So what determines the quality of adipose tissue? A good deal of attention is now being paid to the inflammation state of fat in metabolic dysfunction, specifically with respect to macrophage phenotypes in fat.Macrophages can be classified on the basis of their activation state. Classically activated macrophages, denoted as M1, exhibit a proinflammatory phenotype, whereas, alternatively activated macrophages (M2) are polarised to produce the anti-inflammatory cytokine IL-10 and downregulated levels of proinflammatory cytokines. Inspection of fat pads from obese and lean animals reveals a higher level of M1 macrophages in obese animals, whereas lean animals present with more M2 macrophages. M1 macrophages are associated with classical inflammatory responses while M2 macrophages are associated with the repair of injured tissue. By extension,M1 macrophages are consistent with insulin resistance while M2 macrophages might be thought of as protective. In line with this is the observation that APN-KO mice show a polarisation toward the M1 phenotype, and APN over-expressing animals show far fewer macrophages in their adipose tissue.

If alternatively activated macrophages (M2) are the key to regulating insulin sensitivity, then what regulates the M2 phenotype? A recent paper by Wu et al provides evidence that eosinophils play a key role in regulating the M1/M2 polarisation (10). The M2 phenotype is driven by IL-4 and IL-13, and cultured adipocytes have the ability to produce these cytokines.Wu and colleagues have demonstrated that eosinophils are the major IL-4 expressing cells in mouse adipose tissue and that this cell type is responsible for maintaining the M2 phenotype. Animals deficient in eosinophils and fed a high fat diet developed increased adiposity, became insulin resistant and were glucose intolerant. In addition, helminth infection of animals, which produces eosinophilia, enhances glucose tolerance. Taken together, the data demonstrate a surprising role for a cell type not thought to be important in metabolic homeostasis.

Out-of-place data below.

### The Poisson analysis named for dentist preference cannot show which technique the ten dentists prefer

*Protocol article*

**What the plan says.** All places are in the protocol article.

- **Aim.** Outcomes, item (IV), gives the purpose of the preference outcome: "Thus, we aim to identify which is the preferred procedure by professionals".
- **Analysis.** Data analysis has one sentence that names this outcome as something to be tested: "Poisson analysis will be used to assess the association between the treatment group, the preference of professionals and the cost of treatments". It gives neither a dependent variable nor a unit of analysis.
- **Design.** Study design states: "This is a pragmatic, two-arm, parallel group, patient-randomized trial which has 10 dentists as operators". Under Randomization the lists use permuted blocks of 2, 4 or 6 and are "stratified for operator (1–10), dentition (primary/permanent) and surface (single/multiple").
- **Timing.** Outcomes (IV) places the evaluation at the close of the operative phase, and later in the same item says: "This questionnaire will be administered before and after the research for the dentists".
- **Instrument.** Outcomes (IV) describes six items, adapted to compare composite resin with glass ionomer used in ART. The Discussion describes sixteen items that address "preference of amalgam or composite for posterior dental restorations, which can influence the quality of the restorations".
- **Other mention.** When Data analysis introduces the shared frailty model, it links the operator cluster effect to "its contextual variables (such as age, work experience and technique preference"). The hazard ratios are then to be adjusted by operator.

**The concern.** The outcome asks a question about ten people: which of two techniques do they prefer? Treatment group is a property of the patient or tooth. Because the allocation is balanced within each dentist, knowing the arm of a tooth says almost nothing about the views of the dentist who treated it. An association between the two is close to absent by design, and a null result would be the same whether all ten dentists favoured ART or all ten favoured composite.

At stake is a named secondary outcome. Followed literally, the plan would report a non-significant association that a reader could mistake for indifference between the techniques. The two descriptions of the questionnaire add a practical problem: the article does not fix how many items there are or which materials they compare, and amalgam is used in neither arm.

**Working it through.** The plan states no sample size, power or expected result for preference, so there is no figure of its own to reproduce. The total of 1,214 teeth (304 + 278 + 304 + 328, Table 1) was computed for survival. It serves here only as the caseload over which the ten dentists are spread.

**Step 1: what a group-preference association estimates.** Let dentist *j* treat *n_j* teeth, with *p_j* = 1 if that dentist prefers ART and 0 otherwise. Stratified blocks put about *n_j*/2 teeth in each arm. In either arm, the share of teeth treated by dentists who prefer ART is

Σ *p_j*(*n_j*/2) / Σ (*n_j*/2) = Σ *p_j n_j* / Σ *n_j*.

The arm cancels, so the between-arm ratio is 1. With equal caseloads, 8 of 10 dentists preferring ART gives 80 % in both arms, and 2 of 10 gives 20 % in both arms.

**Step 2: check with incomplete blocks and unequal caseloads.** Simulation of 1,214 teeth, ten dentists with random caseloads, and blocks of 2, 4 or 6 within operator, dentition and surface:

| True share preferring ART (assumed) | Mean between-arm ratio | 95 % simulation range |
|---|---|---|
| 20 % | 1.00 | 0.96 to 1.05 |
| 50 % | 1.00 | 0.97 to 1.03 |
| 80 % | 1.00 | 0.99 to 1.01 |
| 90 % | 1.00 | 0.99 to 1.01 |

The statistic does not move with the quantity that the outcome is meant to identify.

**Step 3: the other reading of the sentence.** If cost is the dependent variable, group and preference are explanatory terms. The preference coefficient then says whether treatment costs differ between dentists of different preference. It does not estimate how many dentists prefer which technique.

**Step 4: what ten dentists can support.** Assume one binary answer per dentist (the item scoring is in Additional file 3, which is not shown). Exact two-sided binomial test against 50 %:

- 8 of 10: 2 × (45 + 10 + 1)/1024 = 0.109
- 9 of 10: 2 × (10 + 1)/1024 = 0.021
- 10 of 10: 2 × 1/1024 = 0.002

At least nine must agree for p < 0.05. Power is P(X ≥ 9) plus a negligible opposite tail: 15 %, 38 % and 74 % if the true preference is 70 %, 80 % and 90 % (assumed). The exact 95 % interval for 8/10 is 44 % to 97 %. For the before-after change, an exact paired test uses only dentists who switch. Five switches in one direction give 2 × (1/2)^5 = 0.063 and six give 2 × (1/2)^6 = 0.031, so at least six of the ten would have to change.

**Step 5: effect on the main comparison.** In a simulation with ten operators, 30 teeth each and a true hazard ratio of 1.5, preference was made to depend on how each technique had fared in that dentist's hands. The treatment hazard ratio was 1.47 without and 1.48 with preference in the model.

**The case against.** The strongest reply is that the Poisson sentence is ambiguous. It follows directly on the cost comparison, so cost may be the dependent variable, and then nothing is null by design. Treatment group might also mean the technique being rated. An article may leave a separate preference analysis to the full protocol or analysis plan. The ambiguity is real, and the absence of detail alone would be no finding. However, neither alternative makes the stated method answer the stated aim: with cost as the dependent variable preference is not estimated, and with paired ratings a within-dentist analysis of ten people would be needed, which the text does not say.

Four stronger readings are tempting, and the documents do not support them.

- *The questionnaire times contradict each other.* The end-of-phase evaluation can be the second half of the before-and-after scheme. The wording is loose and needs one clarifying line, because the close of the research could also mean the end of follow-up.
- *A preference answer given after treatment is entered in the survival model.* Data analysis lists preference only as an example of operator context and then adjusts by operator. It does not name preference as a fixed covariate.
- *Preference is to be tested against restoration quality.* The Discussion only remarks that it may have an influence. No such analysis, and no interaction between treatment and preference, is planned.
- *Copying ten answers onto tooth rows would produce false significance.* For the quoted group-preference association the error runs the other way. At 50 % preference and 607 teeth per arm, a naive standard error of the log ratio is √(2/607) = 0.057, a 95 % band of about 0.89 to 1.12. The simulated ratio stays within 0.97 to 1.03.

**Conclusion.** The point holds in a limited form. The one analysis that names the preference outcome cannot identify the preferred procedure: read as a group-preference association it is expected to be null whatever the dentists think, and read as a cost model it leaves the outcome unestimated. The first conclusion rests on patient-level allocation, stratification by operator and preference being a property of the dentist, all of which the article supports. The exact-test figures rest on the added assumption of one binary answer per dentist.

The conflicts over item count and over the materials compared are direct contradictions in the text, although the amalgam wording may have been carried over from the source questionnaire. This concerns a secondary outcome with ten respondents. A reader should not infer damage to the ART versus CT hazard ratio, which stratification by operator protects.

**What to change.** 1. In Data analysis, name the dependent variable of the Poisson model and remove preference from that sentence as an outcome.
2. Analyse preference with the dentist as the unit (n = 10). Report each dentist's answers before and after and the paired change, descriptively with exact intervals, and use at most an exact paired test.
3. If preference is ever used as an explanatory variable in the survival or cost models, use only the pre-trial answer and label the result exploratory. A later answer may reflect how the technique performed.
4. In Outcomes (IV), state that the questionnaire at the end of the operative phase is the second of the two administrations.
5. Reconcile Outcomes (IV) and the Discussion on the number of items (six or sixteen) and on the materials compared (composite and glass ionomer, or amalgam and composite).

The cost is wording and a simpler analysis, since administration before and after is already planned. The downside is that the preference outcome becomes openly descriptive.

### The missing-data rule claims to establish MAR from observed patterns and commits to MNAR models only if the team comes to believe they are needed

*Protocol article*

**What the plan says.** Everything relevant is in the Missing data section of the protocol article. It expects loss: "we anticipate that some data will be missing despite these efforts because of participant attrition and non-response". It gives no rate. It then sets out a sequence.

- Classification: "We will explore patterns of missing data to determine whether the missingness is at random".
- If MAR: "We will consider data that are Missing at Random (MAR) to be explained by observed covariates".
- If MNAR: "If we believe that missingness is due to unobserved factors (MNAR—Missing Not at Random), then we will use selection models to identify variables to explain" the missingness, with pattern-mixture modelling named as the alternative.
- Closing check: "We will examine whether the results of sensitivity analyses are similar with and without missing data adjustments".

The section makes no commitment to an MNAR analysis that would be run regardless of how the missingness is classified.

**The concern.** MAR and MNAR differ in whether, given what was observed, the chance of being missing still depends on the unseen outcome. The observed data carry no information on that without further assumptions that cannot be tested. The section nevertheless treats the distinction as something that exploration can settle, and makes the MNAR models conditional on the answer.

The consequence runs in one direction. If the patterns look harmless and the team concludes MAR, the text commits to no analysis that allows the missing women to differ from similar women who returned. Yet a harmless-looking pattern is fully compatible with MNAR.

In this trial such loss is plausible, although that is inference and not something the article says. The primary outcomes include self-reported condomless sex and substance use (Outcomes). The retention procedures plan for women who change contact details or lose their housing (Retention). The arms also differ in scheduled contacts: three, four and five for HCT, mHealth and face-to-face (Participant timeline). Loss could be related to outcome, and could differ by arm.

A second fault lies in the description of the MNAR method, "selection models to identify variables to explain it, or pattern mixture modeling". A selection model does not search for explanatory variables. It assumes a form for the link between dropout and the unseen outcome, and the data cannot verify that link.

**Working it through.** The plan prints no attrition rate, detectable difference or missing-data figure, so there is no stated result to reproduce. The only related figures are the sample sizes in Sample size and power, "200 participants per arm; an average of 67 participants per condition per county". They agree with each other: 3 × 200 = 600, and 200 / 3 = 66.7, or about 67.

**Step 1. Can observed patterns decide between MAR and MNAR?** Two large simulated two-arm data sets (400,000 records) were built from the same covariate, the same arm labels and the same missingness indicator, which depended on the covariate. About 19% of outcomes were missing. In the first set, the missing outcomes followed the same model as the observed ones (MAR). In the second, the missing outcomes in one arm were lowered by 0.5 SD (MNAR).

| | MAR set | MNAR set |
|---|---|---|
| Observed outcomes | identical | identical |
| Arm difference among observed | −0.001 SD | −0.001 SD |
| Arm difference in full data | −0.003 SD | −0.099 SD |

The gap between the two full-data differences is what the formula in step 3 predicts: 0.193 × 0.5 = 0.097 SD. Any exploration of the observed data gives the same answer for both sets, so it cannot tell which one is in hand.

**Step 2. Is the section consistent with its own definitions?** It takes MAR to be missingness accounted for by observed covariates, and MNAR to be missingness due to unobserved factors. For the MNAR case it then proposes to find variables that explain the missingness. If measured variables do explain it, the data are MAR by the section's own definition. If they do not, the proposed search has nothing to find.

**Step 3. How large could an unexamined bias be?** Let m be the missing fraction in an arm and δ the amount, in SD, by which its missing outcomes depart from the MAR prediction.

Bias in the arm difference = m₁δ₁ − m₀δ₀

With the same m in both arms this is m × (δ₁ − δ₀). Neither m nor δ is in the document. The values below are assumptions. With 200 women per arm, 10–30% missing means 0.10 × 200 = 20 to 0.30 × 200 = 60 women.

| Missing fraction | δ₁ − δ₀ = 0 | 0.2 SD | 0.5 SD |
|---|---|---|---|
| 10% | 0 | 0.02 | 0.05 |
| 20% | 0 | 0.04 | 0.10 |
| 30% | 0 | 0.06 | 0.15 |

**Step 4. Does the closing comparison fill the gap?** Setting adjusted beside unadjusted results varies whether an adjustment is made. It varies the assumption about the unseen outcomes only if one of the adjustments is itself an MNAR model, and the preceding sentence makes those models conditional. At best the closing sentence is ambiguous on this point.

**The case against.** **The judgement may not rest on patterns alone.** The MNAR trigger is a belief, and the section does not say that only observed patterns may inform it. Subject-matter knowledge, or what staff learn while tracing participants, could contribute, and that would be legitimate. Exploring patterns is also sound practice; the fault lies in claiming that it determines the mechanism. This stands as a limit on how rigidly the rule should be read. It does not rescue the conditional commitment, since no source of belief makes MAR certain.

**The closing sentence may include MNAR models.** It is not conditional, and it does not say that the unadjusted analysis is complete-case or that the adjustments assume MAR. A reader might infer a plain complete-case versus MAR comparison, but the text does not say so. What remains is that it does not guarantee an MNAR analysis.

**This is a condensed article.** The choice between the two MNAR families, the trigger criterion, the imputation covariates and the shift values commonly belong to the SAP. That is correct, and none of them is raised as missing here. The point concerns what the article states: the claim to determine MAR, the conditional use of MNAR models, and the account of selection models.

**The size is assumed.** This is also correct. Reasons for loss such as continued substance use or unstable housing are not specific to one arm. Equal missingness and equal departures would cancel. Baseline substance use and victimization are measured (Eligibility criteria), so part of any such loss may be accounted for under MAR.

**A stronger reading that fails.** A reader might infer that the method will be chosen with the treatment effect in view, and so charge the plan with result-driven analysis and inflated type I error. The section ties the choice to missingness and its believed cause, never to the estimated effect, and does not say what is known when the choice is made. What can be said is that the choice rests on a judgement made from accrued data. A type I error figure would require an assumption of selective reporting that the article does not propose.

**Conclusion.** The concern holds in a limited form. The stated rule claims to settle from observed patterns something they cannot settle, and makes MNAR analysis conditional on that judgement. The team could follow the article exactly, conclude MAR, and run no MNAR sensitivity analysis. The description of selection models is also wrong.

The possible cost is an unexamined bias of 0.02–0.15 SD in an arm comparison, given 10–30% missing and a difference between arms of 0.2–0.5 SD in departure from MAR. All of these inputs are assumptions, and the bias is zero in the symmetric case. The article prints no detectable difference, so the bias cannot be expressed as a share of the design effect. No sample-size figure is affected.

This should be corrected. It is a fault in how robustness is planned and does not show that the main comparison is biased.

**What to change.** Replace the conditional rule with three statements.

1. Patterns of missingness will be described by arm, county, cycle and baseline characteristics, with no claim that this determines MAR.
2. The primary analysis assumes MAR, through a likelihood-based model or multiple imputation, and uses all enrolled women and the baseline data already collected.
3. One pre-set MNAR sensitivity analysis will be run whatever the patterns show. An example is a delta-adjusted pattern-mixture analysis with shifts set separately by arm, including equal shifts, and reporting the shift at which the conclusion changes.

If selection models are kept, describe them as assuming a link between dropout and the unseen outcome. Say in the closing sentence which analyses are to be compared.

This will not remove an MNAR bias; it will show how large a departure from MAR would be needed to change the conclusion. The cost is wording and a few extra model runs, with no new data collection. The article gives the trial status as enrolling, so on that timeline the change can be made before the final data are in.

This rather simplistic discussion is an attempt to lay out, in broad terms, the interplay between metabolism, energy stores and inflammation. Until rather recently, adipose tissue was relegated the role of serving as the primary storage depot for fat; a caloric warehouse that could be called upon to deliver energy when needed. Over the last decade, we have had to revise our view of adipose tissue and view it as a multifaceted organ capable of influencing and being influenced by our adaptive immune system. This new approach is certain to open new avenues to exploit for the development of therapeutics to treat and prevent obesity-related disorders.

References

  1. Mathis D and Shoelson SE, Immunometabolism: an emerging frontier, Nat Rev Immunol 11: p81, 2011
  2.  Goldfine AB, Fonseca V, Jablonski KA, Pyle L, Staten MA and Shoelson SE, The effects of salsalate on glycemic control in patients with type 2 diabetes: a randomised trial, Ann Intern Med 152: pp346-357, 2010